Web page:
Separate Classrooms for Children with Special Educational Needs (Special Education Programs)

29 May

 

NOTE:  This post is intended to answer the questions of parents of children that are not cognitively impaired by a neurological problem or brain injury.  If you or your child’s school feel that they may benefit from a separate classroom or program, you may be wondering what types of programs are available to them.  Most districts have some special education programs that they run themselves.  They may also be part of an educational collaborative, where several public districts share the costs of running the sped programs.  The last resource is a privately run program that the district pays to send a student to.  The biggest caution that I have for  parents, is to ask if the district mixes students that are cognitively impaired with students that are not cognitively impaired in separate classrooms (especially if your child is not cognitively impaired).  This is not considered best educational practice mostly because these two groups have very different needs in the educational setting.  Also know that their is a difference between a cognitively impaired child and a cognitively delayed child and the districts should usually not be designing one program to serve both types of children.

Before Agreeing to a Separate Program (or Classroom):

  • Observe the program at least once (while students are present)
  • Ask the teacher questions about how the class is run, the expectations for the students, and the specialists that work with her
  • Ask if cognitively impaired students are included in the program (if your child is not cognitively impaired)
  • Ask if there will be mainstreaming during the day
  • Ask about what comes next (is the program available at the middle and high school level)
  • Make your goals for your child clear to the team (if you want them fully mainstreamed as soon as possible, let that be known)
  • Research what outside programs are available and how those programs run
  • Find out what is considered the best interventions for your child’s disability
  • Ask the district representative about other available programs (you always want to know everything that is available so you can make a good decision)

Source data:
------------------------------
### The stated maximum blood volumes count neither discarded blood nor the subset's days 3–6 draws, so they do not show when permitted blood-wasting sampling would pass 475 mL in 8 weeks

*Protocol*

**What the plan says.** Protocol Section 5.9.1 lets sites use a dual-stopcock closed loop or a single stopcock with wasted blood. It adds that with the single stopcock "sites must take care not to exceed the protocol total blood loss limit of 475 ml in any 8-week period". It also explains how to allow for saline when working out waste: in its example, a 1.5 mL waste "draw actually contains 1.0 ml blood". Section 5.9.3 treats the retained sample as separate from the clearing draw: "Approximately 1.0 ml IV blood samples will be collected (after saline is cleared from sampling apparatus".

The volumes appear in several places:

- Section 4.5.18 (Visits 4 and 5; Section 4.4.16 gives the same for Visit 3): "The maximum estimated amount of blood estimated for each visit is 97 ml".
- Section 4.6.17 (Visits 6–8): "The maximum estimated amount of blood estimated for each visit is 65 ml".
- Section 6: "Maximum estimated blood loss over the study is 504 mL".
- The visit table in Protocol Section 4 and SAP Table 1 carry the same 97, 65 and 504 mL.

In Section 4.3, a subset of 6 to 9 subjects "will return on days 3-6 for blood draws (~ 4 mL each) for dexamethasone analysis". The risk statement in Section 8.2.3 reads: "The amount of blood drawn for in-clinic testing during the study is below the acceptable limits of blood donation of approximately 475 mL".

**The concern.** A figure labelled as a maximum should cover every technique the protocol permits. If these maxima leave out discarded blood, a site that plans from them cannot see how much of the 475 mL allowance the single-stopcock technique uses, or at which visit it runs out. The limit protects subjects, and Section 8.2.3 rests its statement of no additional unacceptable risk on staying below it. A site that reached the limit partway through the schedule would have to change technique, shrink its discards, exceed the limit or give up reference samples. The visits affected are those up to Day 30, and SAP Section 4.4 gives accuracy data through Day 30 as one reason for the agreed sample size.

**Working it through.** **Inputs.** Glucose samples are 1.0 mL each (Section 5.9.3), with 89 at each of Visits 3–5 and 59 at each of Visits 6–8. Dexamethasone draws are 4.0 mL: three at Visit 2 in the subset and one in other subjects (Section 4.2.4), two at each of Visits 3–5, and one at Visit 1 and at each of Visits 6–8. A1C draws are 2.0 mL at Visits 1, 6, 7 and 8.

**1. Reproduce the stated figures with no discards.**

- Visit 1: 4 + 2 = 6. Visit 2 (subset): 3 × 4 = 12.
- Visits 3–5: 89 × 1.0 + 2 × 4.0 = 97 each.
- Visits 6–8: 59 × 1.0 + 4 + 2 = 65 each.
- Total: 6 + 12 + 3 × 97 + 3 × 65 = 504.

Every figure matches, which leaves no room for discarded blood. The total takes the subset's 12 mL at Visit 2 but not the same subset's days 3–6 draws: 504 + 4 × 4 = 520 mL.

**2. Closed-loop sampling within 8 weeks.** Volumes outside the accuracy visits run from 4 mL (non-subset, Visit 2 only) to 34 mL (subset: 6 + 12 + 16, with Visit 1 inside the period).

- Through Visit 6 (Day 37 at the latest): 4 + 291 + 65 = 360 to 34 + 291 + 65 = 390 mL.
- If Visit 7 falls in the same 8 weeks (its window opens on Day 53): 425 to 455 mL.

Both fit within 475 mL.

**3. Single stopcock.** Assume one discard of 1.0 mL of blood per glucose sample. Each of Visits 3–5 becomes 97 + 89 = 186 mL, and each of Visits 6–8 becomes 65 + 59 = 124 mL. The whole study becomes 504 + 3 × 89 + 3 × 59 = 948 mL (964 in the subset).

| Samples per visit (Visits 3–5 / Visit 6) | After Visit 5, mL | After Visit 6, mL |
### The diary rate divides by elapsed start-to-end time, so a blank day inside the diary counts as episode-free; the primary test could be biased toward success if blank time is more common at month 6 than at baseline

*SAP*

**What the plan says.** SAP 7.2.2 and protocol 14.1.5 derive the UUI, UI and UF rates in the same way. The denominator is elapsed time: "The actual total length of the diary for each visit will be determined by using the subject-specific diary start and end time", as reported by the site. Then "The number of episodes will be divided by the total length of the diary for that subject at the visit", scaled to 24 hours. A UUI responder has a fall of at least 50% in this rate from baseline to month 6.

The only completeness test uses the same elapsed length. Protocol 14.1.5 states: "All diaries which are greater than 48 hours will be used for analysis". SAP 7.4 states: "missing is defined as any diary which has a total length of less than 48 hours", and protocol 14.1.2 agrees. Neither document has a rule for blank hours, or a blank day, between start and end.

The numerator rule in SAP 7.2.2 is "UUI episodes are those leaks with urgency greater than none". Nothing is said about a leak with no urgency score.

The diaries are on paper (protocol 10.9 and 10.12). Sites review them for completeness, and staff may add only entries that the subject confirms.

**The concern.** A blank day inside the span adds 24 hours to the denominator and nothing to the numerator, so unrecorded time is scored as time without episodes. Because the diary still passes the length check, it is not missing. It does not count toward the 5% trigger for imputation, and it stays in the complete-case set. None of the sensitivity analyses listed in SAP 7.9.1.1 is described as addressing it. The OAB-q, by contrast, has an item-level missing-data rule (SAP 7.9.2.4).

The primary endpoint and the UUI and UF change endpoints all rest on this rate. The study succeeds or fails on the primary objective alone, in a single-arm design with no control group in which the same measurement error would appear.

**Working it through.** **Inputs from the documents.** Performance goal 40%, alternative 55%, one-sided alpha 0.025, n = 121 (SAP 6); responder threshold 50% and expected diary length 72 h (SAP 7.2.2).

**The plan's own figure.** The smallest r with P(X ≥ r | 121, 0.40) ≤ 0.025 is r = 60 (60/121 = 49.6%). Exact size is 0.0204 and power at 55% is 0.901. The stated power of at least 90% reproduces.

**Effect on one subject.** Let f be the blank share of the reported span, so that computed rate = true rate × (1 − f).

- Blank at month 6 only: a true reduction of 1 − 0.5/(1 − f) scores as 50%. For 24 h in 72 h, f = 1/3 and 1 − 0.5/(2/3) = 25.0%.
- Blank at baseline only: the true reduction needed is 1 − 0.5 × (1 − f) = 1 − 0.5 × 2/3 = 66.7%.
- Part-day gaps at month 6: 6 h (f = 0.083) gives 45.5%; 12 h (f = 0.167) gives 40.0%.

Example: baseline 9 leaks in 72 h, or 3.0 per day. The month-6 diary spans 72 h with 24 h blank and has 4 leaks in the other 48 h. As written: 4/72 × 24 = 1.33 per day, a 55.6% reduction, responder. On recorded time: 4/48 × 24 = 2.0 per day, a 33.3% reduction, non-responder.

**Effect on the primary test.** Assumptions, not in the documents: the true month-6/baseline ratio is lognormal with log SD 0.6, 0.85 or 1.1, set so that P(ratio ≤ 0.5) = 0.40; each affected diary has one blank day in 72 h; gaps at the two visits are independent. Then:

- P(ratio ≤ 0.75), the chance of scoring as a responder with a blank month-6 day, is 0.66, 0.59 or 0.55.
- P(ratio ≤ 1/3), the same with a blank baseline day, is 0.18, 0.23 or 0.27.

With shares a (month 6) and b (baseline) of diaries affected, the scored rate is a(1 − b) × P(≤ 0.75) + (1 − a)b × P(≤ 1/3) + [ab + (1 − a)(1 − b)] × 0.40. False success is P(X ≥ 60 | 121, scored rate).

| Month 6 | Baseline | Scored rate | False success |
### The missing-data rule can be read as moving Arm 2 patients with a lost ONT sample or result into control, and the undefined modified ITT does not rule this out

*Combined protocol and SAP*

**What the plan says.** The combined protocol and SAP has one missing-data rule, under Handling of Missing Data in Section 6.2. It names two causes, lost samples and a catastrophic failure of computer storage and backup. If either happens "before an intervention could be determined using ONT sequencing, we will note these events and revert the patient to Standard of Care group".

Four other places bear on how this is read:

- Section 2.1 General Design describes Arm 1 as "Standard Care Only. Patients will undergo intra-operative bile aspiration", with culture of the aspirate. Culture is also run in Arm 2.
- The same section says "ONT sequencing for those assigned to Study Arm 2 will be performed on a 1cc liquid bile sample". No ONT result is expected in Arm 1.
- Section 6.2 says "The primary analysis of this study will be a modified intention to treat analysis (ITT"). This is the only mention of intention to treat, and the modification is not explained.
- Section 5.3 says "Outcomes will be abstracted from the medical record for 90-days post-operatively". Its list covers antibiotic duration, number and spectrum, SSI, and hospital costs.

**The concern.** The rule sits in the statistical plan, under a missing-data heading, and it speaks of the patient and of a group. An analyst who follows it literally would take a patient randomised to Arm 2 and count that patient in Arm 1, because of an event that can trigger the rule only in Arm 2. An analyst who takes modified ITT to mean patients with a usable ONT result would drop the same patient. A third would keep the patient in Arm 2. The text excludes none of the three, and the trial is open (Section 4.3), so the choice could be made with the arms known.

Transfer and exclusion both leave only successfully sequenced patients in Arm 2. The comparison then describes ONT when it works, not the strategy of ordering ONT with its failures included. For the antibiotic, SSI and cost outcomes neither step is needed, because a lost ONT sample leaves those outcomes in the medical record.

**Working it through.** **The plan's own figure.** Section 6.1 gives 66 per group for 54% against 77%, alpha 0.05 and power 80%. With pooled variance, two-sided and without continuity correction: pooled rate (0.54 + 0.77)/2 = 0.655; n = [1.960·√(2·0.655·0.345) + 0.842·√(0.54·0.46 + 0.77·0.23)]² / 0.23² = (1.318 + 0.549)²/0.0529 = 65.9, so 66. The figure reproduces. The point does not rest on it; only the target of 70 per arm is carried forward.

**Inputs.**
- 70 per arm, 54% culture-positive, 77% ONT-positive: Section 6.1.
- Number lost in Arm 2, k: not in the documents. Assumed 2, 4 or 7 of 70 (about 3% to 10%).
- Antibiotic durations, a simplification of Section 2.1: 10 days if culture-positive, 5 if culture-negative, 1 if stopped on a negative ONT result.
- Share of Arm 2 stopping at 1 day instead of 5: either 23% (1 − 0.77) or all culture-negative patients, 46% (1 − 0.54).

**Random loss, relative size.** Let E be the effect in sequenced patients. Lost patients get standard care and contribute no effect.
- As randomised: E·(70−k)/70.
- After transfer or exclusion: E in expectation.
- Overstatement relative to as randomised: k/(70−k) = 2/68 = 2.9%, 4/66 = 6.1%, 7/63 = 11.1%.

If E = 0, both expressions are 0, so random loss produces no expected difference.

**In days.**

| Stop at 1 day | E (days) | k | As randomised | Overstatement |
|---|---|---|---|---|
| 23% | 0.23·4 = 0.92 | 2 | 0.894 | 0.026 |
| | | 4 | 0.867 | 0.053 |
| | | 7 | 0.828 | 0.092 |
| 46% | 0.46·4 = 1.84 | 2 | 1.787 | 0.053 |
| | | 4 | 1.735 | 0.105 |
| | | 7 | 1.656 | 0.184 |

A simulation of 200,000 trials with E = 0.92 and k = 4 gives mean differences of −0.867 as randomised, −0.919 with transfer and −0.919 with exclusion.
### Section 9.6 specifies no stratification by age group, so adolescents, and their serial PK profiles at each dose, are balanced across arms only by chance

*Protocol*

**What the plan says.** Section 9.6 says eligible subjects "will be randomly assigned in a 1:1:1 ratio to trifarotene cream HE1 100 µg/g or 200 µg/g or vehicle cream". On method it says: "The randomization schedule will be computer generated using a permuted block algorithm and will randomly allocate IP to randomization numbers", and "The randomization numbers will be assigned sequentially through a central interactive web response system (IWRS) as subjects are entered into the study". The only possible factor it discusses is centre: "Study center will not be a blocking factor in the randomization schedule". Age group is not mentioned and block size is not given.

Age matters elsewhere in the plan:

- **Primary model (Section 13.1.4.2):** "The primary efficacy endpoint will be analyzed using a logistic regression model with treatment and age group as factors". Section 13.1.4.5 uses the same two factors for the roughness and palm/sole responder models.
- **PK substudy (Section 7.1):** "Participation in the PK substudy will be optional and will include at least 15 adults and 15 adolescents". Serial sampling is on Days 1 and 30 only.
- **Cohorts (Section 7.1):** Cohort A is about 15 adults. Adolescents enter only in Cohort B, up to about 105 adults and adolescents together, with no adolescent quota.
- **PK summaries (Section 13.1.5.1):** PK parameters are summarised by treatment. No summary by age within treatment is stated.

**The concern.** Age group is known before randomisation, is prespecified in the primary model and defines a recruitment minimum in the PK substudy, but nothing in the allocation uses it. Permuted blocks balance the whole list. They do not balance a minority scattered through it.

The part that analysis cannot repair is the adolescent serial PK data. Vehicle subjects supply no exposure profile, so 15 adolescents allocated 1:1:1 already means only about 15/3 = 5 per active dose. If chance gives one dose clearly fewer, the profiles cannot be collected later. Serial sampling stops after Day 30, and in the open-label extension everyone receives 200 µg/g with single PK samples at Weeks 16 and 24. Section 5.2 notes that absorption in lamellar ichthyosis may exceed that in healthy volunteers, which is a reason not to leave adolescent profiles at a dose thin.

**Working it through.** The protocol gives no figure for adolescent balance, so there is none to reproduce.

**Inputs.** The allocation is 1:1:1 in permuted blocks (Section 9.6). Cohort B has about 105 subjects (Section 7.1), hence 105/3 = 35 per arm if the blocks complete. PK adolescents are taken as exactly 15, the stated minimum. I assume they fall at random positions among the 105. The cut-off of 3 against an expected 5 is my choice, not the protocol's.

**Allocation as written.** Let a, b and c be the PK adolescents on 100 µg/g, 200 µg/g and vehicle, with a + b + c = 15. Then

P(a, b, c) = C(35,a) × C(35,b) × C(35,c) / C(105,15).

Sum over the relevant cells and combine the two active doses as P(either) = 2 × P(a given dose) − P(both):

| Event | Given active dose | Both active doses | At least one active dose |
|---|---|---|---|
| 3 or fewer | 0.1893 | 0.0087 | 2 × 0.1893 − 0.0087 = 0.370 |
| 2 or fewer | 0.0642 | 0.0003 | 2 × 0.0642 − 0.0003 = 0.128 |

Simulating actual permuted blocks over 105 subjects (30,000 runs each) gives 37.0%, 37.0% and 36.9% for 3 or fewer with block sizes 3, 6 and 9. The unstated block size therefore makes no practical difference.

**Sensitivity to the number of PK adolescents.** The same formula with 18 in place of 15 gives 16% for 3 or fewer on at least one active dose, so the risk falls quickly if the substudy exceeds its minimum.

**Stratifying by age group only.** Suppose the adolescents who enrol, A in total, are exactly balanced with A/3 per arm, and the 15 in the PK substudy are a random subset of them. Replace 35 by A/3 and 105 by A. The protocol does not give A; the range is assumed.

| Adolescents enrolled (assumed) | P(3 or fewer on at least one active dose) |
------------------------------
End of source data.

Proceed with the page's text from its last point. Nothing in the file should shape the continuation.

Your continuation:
Here are three of the most common types of separate programs that both public and private institutions run for children with special educational needs:

Programs for Emotionally and/or behaviorally Impaired Students [Emotional,/Behavioral Disabled (EBD) Classrooms]

These are substantially separate classrooms for elementary, middle and high school students with social, emotional, and/or behavioral problems that prevent participation in the general education setting. The programs are designed so students develop the skills and strategies needed to take part in a full academic school day, accessing general education curriculum in the least restrictive setting. Mainstreaming and inclusion opportunities are usually provided to the maximum extent possible depending on individual student progress.  Social workers, psychologists, adjustment counselors, and behavioral consultants may work with students.  In addition to academics, students will receive stress/anger management instruction, social skill building instruction, and behavior improvement plans.  The staff will work on replacing negative behaviors with more socially acceptable behaviors.  The goal is to move these students back into the general education setting as soon as possible with a new set of skills and strategies to help them be more successful.  The environment is purposefully less stressful, more supportive, and highly structured.  Some EBDs are for students that are cognitively impaired and  the academic part of this program may be much different from the general education curriculum.